no end in sight, and which a majority of Americans do not support.
They are dying anonymously and pointlessly, while the rest of us are
free to buckle ourselves into the family vehicle and head off to the
malls and shop.
I'm in the middle of The Prophetic Imagination by Walter Brueggemann. This book is a mind-blower, and much of it leaves me speechless. I could be posting quotes from every page, but here's one that just grabbed my attention:
"Compassion constitutes a radical form of criticism, for it announces that the hurt is to be taken seriously, that the hurt is not to be accepted as normal and natural but is an abnormal and unacceptable condition for humanness." (p. 86)
Unacceptable. As in, "I refuse to accept this." As in, "This is not satisfactory." As in, "I cannot, in good conscience, tolerate this." As in, "I don't know what to do, but I know I must do something."
Compassion as criticism. Compassion as a statement. Compassion as a line in the sand. Compassion as a means to stand against what is unacceptable. Compassion as an afront to the status quo. There's an intentionality here that really resonates with me.
Mike's Note: Robert's been ruminating on the iPod...
When I first heard of the red iPod campaign, I was all over it. Infact, if you recall, I was hoping to get one for Christmas but gradually, something about it started to bug me.I couldn't put my finger on it but something about the idea of buying an iPod to assist the less fortunate rubbed me the wrong way. I wasn't sure why it seemed wrong to me, it just did. It took me a few weeks but I finally figured it out.
On the surface, it sounds like a great idea. Buy an iPod, send money to Africa. What could be wrong with that? Seems like heaven. I love the iPod. It's one of the great products of our time. Helping Africa is also pretty big with me so you figure, combine the two and Robert should be all over this like a fat kid on a Smartie. But here's the thing. You're not donating anything. You're buying an iPod, just a somewhat cooler one. Apple is foregoing a small part of the profit it makes on an iPod and figures the increased volume will make up the $10 it is giving up.
It's all quite cynical if you think about it. Almost insulting, if you think about it.
Our society has become so obsessed with consuming, so insatiable about acquiring "stuff" that do-gooders like Bono and Oprah figure they need to wrap aid for the less fortunate in an iPod wrapper to get us to participate. How about asking people to help even if it involves a little sacrifice? No, we need to wrap philanthropy in a Tiffany box or we can't get excited. Here's how it should have been done: Apple should have ADDED $10 to the price and matched our donations so that a total of $20 would have been donated. That way, you are getting your iPod and actually making a donation as well. So, since Apple flubbed it's chance to allow you to participate in a good karma (or pro-Jesus) exercise (as the case may be), we have come to the rescue!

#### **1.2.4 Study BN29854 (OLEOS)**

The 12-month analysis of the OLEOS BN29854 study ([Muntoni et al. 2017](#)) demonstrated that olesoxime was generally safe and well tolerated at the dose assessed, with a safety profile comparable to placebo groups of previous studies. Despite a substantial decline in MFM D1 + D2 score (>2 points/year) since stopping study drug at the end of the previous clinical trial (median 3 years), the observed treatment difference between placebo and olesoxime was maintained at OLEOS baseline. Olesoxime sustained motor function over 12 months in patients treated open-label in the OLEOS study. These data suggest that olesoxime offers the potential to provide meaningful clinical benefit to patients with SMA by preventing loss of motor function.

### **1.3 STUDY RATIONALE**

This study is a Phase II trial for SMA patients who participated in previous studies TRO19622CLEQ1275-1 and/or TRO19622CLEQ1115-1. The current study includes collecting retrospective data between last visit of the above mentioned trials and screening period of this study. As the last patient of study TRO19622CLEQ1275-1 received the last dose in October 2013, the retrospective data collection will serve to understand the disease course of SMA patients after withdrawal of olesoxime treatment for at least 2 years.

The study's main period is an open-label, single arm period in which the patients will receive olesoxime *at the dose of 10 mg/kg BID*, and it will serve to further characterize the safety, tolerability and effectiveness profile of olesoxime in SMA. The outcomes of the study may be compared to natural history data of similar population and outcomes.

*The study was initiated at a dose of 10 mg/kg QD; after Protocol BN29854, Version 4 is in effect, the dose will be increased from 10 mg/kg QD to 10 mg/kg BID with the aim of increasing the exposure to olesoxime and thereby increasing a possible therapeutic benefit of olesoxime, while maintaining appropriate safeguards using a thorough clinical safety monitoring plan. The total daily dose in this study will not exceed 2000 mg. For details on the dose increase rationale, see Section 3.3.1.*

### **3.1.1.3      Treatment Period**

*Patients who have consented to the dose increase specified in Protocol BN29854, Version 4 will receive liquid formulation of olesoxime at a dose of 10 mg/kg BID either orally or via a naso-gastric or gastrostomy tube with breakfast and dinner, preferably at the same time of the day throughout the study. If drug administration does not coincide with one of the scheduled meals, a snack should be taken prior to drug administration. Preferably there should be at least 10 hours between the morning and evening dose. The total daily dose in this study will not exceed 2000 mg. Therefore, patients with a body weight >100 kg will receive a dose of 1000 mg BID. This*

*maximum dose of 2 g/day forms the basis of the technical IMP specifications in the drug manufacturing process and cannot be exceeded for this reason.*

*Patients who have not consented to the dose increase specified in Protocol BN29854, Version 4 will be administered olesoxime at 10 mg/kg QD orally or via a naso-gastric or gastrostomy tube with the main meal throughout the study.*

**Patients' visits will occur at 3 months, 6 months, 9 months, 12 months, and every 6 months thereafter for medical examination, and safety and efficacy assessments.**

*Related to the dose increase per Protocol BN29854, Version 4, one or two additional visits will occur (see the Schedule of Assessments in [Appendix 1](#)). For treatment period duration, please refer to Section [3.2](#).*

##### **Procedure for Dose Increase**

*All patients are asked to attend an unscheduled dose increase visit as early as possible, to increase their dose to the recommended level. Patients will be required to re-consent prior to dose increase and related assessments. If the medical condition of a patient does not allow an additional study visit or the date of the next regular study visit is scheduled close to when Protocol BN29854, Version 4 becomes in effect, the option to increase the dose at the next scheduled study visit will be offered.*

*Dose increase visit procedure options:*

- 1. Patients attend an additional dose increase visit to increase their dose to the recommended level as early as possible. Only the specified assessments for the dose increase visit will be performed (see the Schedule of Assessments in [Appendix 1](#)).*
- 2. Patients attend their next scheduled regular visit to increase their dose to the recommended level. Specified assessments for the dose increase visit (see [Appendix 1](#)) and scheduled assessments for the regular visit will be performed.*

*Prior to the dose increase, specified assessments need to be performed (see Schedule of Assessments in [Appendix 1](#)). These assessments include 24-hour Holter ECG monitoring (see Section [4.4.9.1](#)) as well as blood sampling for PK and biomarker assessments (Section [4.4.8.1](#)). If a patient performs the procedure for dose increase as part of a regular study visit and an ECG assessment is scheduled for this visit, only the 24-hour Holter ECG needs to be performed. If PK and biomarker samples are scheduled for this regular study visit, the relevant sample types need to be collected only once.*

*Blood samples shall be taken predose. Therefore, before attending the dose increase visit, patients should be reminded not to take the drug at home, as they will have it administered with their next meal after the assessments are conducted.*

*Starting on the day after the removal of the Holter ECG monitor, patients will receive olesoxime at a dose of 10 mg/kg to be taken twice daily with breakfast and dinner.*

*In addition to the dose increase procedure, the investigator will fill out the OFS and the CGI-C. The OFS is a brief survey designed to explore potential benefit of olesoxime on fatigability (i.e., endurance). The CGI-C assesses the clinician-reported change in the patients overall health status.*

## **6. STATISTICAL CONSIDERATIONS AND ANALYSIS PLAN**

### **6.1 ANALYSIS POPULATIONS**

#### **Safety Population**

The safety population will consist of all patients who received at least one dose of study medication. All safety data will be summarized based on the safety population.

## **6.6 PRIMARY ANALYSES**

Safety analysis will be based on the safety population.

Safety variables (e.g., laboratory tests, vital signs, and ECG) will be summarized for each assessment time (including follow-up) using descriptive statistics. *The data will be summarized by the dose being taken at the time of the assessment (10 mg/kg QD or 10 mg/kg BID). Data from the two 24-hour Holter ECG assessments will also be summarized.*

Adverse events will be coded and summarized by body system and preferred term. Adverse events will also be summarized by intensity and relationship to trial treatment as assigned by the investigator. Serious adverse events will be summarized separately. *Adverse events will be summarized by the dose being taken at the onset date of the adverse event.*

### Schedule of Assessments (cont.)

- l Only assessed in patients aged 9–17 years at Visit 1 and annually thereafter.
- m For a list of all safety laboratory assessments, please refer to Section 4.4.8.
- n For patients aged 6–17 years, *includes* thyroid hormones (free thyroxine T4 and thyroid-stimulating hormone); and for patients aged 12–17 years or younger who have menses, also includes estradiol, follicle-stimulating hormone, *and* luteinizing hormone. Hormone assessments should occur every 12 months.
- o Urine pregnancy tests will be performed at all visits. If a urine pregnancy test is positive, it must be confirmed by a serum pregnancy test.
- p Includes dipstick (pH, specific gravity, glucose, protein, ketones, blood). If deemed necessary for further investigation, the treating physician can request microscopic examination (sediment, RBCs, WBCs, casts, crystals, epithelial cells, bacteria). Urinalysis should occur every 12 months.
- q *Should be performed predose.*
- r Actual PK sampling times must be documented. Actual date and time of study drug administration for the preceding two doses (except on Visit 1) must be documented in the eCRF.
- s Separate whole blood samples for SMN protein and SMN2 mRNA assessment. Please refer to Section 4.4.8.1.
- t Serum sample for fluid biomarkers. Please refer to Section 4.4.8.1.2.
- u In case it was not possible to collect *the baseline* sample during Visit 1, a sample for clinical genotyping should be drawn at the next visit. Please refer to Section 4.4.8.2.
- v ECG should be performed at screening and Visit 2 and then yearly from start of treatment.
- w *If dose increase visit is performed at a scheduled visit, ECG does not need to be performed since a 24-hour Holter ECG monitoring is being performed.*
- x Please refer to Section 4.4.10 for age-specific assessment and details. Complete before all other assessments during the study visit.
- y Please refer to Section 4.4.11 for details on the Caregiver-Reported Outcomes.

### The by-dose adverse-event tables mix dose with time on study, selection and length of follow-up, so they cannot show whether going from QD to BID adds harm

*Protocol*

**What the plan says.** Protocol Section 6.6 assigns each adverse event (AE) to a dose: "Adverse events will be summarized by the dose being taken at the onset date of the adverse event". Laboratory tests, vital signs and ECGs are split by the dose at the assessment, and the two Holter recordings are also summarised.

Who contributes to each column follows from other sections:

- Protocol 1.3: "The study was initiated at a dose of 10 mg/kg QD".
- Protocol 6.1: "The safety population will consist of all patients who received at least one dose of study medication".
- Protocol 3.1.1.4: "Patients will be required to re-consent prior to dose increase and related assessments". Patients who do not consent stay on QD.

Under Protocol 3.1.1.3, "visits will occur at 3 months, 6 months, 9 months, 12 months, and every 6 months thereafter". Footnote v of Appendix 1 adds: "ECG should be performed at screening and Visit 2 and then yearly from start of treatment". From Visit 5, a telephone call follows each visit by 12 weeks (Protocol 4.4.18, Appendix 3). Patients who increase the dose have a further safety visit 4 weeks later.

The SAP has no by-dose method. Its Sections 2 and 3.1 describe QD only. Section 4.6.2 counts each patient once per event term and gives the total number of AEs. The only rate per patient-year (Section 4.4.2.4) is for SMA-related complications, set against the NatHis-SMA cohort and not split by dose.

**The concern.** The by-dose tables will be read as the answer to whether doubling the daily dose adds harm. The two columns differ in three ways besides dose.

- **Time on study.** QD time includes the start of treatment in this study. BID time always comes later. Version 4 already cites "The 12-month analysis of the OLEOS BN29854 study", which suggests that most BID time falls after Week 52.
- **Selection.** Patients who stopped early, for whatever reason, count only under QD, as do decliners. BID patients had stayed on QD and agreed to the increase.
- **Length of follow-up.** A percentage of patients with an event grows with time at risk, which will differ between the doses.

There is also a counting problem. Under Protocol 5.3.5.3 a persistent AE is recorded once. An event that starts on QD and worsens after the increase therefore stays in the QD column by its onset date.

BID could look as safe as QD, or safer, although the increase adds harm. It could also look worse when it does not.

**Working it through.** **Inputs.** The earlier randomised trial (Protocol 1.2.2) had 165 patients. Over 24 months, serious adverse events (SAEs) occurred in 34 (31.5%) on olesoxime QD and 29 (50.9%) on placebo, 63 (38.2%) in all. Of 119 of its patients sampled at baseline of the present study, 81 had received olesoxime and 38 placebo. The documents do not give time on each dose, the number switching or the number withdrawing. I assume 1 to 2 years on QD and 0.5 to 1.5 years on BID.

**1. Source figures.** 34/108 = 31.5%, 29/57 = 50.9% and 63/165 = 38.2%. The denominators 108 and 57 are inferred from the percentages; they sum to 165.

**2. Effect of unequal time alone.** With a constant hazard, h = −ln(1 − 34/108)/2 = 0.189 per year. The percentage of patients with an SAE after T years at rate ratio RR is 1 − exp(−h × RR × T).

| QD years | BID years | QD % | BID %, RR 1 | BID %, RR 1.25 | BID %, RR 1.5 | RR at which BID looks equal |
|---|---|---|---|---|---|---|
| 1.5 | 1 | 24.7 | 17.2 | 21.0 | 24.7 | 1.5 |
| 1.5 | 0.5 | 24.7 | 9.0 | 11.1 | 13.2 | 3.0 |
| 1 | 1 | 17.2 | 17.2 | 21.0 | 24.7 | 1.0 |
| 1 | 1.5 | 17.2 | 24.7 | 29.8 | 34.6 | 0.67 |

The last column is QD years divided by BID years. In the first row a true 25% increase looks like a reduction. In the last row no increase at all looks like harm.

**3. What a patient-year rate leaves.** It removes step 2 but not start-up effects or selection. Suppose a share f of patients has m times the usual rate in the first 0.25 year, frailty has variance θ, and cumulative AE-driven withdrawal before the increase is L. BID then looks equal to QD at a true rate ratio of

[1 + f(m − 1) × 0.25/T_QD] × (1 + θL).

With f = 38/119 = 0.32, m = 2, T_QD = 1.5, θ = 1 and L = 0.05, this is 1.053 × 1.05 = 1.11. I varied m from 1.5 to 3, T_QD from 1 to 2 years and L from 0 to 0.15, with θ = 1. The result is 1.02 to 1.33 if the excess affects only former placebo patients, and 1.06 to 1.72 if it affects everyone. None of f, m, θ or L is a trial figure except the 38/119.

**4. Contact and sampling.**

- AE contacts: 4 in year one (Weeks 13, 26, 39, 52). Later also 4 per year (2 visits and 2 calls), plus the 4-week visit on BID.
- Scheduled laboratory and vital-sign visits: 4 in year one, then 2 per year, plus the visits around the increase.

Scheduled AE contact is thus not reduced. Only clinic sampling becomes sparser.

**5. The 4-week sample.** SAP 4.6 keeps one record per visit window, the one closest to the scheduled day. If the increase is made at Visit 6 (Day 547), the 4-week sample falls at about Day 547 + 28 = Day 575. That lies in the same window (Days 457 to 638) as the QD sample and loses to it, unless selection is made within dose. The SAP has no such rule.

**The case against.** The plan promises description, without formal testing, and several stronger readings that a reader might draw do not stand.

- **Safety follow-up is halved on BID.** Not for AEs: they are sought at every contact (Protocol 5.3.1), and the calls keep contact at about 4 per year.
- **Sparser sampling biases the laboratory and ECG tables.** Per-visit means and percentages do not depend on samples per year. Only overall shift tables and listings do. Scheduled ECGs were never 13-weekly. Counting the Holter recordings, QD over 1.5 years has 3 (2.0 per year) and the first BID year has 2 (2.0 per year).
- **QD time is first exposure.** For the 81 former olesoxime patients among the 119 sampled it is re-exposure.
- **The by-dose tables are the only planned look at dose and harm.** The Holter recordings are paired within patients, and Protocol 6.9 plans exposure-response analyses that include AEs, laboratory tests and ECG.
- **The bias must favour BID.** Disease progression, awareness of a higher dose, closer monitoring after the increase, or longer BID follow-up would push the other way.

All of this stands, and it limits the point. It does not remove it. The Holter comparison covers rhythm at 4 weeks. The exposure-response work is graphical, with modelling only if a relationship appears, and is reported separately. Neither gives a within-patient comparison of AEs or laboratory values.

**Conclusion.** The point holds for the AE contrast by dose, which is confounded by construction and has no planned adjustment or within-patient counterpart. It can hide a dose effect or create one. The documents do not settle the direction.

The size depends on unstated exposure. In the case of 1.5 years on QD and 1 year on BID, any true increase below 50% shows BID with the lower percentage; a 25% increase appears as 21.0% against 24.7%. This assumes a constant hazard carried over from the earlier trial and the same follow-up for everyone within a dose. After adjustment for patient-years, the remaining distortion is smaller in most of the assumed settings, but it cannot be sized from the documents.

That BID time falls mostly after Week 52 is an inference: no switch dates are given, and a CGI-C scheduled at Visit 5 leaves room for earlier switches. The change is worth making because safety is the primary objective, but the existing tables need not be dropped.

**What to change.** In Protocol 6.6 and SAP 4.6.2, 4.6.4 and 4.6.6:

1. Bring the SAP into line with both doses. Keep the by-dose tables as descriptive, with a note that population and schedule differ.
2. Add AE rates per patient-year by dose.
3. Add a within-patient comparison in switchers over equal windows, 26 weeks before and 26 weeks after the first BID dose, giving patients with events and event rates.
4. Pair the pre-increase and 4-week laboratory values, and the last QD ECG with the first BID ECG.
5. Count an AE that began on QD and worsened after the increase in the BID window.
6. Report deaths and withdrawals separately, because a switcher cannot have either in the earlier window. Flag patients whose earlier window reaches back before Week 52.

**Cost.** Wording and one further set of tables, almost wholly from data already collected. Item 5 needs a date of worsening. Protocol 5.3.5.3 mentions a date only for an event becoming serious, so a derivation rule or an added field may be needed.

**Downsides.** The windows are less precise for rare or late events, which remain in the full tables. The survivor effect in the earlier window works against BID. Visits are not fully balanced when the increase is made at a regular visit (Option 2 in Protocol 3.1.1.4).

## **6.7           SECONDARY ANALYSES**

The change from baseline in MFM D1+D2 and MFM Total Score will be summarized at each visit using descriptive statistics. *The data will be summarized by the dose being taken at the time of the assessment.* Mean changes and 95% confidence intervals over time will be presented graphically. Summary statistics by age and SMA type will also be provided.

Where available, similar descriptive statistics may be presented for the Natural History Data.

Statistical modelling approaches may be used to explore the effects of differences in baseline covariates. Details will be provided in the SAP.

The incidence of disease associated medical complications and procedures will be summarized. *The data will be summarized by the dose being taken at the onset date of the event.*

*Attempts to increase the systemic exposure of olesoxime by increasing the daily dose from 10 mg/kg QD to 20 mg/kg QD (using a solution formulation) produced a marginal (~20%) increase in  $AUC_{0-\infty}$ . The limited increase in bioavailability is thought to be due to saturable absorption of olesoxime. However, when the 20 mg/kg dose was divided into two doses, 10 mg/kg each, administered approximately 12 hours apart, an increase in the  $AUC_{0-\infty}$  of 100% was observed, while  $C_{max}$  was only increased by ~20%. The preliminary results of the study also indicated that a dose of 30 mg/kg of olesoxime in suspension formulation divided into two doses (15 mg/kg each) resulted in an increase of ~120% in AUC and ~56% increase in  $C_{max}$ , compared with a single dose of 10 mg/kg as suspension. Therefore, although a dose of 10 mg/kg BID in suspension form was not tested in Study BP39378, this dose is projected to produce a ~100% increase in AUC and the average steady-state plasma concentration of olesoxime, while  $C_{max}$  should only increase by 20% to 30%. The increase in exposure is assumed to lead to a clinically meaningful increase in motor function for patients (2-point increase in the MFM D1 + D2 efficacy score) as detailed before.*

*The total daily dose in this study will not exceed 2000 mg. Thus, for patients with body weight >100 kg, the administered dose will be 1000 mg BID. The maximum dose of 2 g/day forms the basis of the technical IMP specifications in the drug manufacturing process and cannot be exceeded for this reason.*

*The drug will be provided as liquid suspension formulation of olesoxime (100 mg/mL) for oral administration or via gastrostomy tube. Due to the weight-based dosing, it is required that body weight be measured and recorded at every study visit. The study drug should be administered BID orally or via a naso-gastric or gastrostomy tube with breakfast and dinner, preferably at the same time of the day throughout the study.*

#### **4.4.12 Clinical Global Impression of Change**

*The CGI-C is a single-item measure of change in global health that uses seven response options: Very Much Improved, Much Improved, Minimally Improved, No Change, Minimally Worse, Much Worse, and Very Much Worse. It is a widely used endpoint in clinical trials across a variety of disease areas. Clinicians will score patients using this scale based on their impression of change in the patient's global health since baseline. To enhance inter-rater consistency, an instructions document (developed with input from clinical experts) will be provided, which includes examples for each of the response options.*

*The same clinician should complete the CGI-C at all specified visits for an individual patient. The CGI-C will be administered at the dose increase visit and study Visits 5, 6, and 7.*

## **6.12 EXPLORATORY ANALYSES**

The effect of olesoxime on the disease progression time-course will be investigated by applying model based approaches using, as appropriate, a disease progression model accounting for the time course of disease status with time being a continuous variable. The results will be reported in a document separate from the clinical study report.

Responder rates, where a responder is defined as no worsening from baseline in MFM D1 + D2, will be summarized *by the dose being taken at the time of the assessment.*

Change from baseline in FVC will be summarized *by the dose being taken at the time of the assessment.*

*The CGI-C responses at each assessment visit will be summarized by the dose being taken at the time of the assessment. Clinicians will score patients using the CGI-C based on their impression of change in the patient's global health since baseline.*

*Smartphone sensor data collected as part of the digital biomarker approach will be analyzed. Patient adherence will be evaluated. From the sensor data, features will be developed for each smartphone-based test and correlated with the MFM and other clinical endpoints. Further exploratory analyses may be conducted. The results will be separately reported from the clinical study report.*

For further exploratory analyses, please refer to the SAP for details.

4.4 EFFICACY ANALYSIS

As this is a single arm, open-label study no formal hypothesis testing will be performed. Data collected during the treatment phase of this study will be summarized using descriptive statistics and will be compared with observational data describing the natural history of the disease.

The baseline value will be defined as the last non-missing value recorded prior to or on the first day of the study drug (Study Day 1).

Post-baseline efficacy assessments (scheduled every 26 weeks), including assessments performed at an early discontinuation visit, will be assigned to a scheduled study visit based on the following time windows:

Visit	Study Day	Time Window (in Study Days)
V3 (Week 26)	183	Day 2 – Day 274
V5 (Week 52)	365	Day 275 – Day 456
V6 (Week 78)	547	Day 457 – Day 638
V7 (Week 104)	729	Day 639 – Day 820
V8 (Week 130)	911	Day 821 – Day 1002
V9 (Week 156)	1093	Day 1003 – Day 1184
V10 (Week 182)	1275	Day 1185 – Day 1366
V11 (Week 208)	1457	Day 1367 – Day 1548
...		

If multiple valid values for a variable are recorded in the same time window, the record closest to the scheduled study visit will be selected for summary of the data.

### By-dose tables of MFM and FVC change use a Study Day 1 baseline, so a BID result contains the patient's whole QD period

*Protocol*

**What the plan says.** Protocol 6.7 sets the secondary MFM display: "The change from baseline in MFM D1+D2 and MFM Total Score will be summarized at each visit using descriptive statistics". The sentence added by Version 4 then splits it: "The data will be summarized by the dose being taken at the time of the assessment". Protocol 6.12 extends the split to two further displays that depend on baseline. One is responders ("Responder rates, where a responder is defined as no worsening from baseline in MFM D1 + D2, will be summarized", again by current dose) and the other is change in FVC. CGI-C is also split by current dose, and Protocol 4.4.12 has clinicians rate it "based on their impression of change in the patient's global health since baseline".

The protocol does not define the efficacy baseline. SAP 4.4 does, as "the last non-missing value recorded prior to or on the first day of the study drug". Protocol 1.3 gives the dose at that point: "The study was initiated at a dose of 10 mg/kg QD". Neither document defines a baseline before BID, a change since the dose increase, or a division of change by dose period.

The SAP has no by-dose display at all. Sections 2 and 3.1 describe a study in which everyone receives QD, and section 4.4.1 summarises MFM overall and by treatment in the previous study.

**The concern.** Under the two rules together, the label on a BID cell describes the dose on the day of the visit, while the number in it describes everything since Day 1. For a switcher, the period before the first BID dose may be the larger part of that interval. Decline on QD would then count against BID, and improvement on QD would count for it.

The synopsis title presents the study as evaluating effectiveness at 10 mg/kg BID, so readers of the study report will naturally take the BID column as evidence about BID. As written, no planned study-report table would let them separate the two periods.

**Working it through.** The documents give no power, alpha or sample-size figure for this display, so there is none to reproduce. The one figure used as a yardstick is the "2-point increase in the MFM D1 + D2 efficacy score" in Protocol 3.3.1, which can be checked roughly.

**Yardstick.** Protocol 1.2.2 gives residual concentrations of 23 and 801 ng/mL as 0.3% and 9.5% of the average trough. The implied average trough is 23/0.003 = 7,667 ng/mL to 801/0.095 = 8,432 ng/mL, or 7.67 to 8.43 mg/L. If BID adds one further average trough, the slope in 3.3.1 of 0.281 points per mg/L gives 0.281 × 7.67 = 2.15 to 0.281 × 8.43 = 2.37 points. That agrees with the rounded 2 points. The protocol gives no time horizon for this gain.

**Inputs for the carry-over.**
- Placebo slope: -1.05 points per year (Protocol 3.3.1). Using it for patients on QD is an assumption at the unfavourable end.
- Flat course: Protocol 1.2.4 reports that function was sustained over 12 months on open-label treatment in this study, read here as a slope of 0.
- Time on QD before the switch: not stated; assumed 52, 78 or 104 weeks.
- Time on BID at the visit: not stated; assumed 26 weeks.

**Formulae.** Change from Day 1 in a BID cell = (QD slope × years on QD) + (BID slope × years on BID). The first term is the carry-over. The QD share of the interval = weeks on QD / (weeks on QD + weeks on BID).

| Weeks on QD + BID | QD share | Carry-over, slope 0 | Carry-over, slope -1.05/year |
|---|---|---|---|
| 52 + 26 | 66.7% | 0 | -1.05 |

Donate the same $10 you SHOULD have been giving Apple to our Stephen Lewis Campaign! Guess what? There's absolutely nothing in it for you! It is an opportunity to be completely altruistic. We have complete faith that we don't need to dress us a generous act because we believe that people are basically good and that good people will do the right thing when presented with a bad situation.
Help prove us right.
After all, we are the people we've been waiting for.
David has written a short post pointing us to a handful of his African images. As I said after picking him up at the airport and seeing a few previews, next year's World Vision gift catalogue is going to be a work of art.
Today's update will need to be short because I'm on the run this morning.
Five weeks... I can't believe it.To watch this idea grow has been an amazing experience. Thank you so much for making this happen. Here are the quick and dirty statistics for this morning:
Number of donors: 362!
Number of Blogs linking to (Red)emption (that we're aware of): 77!
Actually, the numbers are changing even as I type this. Robert is attending a Manulife conference in Montreal, and he is working the room like a politician up for re-election! (Not unlike his neighbours, I figure they'll throw him out by about noon...)
Here's our thought for today. If everyone who has already donated could find just two others to participate, we would blow right through our goal of 1000. Several people have already figured this out; five minutes ago I received an email from someone making donations in the name of their spouse and two kids.
Or there are these thoughts:
Do you know someone who would absolutely never go for this? Then, donate on their behalf and tell them that you did it. That ought to drive them crazy!